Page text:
Disclaimer: The opinions of the columnists are their own and not necessarily those of their employer.

Perspectives of a Security Maverick written by Kenneth F. Belva

Kenneth F. Belva

Kenneth F. Belva is the Publisher and Editor-in-Chief of bloginfosec.com. He currently works full-time at a multinational conglomerate in the financial services vertical conducting both technical and non-technical risk assessments focusing on web-based application security while helping deliver security solutions to the business units within his division.

Previously he managed an Information Technology Risk Management Program for a state-sponsered foreign bank whose assets are Billions of dollars where he reports directly to the Senior Vice President and Deputy General Manager (CFO).

ITsecurity.com recognized him as one of the top information security influencers in 2007.

In 2009, he was published in the Information Security Management Handbook, Sixth Edition, edited by Hal Tipton and Micki Krause. He also co-authored one of the central chapters in Enterprise Information Security and Privacy, edited by Warren Axelrod, Jennifer L. Bayuk and Daniel Schutzer.

He was previously on the board of the Board of the New York Metro Chapter of the Information Systems Security Association (ISSA) where he served in various capacities over the past 9 years. In 2009 he was Vice President. In 2008, he served as an Advisor to the Board. During 2006-2007 he was the Chair of the Public Relations Committee as an active Board Member. In this role Mr. Belva was in charge of communication between the Chapter and other information security related professional organizations.

He has spoken and moderated at the United Nations as well as presented on AT&T’s Internet Security News Network (ISNN) on discovering unknown web application vulnerabilities as well as being interviewed on security enablement.

He recently co-authored a paper entitled “Creating Business Through Virtual Trust: How to Gain and Sustain a Competitive Advantage Using Information Security” with Sam Dekay of The Bank of New York. In 2005 he authored the contrarian paper: “How It’s Difficult to Ruin A Good Name: An Analysis of Reputation Risk” which was a leading paper on the impact of security breaches on stock prices.

He taught as an Adjunct Professor in the Business Computer Systems Department at the State University of New York at Farmingdale. Mr. Belva is credited by Microsoft and IBM for discovering vulnerabilities in their software. He is the author of the chapter “Encryption in XML” in Hackproofing XML published by Syngress.

Mr. Belva holds the Certified Information Systems Security Professional (CISSP). He previously held the Certified Ethical Hacker (CEH) certification and has passed the Certified Information Security Manager (CISM) exam.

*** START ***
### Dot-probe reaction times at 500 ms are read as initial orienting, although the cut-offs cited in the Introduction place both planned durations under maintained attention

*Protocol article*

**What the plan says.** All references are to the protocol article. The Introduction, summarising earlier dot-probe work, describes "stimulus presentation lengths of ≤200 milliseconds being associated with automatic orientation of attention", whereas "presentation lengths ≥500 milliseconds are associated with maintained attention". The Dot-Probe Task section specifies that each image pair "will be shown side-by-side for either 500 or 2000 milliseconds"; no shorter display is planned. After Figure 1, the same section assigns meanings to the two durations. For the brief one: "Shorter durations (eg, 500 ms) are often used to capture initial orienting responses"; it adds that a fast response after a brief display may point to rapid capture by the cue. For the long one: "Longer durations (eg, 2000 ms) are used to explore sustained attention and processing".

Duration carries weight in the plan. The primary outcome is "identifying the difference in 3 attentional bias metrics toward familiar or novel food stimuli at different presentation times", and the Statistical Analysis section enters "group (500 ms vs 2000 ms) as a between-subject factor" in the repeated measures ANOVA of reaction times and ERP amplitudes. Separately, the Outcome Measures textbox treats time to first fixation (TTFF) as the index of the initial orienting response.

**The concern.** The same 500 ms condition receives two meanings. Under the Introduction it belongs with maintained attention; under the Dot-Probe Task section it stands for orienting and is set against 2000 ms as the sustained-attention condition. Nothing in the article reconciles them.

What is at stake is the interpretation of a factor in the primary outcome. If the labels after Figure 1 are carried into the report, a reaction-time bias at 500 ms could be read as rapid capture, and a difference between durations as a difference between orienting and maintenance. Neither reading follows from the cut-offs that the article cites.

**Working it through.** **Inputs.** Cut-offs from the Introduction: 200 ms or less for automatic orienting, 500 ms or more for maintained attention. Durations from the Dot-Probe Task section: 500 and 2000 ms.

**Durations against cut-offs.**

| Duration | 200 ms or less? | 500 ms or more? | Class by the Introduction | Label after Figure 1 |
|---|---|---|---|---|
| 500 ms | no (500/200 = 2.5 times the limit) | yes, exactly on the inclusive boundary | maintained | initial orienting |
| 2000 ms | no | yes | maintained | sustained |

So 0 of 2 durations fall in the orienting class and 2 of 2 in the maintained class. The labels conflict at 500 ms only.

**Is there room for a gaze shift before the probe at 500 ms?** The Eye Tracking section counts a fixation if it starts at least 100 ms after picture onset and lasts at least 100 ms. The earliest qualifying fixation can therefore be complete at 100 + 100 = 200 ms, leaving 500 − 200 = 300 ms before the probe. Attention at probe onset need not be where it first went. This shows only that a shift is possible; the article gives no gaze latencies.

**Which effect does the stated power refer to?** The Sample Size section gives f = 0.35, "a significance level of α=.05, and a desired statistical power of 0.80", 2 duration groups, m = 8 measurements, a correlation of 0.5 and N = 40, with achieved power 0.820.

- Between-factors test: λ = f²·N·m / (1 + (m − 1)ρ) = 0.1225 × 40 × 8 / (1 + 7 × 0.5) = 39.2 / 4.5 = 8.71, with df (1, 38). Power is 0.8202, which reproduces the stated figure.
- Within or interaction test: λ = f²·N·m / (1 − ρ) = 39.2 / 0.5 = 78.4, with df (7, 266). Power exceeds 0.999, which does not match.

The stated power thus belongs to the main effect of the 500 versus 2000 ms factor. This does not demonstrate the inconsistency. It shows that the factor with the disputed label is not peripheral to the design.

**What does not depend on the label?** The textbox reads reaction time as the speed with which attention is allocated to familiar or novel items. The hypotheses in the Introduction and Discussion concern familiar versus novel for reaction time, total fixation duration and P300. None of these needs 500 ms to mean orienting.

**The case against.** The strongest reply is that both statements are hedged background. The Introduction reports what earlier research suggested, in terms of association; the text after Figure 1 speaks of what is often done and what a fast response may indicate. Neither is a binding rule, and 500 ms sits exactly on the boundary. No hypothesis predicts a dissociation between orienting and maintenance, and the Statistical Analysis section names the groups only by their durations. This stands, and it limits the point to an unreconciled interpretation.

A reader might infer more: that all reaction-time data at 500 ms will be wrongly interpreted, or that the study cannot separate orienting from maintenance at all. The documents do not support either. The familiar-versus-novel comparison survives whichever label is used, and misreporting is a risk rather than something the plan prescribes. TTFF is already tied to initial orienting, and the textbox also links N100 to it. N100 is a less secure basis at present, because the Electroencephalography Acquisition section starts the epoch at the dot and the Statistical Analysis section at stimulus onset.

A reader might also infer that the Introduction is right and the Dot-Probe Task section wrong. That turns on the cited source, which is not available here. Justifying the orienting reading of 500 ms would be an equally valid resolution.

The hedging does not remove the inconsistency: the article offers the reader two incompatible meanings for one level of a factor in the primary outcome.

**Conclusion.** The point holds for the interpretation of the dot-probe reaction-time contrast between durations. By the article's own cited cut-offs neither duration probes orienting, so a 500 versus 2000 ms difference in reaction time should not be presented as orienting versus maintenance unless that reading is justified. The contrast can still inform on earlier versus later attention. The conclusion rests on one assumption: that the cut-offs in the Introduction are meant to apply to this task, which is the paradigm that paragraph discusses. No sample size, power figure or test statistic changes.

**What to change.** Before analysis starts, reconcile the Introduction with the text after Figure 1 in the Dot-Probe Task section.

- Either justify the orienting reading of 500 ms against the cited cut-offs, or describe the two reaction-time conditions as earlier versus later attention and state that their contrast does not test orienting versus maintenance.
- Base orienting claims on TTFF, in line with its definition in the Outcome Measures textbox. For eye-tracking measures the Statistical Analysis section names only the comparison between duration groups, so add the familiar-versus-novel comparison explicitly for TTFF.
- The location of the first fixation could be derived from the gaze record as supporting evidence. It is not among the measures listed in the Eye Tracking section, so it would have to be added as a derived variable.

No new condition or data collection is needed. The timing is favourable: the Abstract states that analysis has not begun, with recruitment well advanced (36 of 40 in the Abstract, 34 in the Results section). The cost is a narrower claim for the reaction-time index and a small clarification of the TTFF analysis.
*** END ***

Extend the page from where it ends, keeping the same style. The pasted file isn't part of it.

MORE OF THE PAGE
Mr. Belva frequently presents at information security conferences around the US as well as globally. He writes on day-to-day information security experiences in a non-essay format at SecurityMaverick.com. He can be followed on twitter @infosecmaverick.

CISSP-squared: Passing the Exam a Decade Later

– In February 2003 I took and passed the CISSP exam. As much as the CISSP is the current industry gold standard (as a colleague of mine recently reminded me) it had even more prestige in 2003. Worldwide there were less that 45,000 certification holders in 2003 and it was the hallmark of excellence.…

The CIA Triad: Theory and Practice

– Recently Bloginfosec.com published an article by Warren Axelrod entitled, It’s About Availability and Integrity (not so much Confidentiality). It appears that the article generated a bit of controversy with a response by Jim Bird entitled, It’s About Confidentiality and Integrity (not so much…

H1N1 Threat Overblown? Information Security Relevance? A Logic Proof

– “H1N1 was totally overblown. Nothing really terrible happened. No one suffered a pandemic and the resulting deaths were less in number than the deaths from the regular flu.” That’s a paraphrase of what some colleagues said to me. This sentiment is now echoed in the mainstream…

Cloud Computing Security at Newsweek

– Daniel Lyons will publish an op-ed on the insecurity of cloud computing in Newsweek‘s February 1st, 2010 issue. The  main thrust of the article can be summarized as such: But there is one big, glaring problem with cloud computing, and it just got laid bare in Google’s recent problems…

MISTI: InfoSec World Conference & Expo 2010

– MIS Training Institute Presents… InfoSec World Conference & Expo 2010 April 19-21, 2010, Disney’s Coronado Springs Resort, Orlando, FL The event features over 70 sessions, dozens of case studies, 9 tracks (including a hands-on hacking techniques track), 12 in-depth workshops, 3…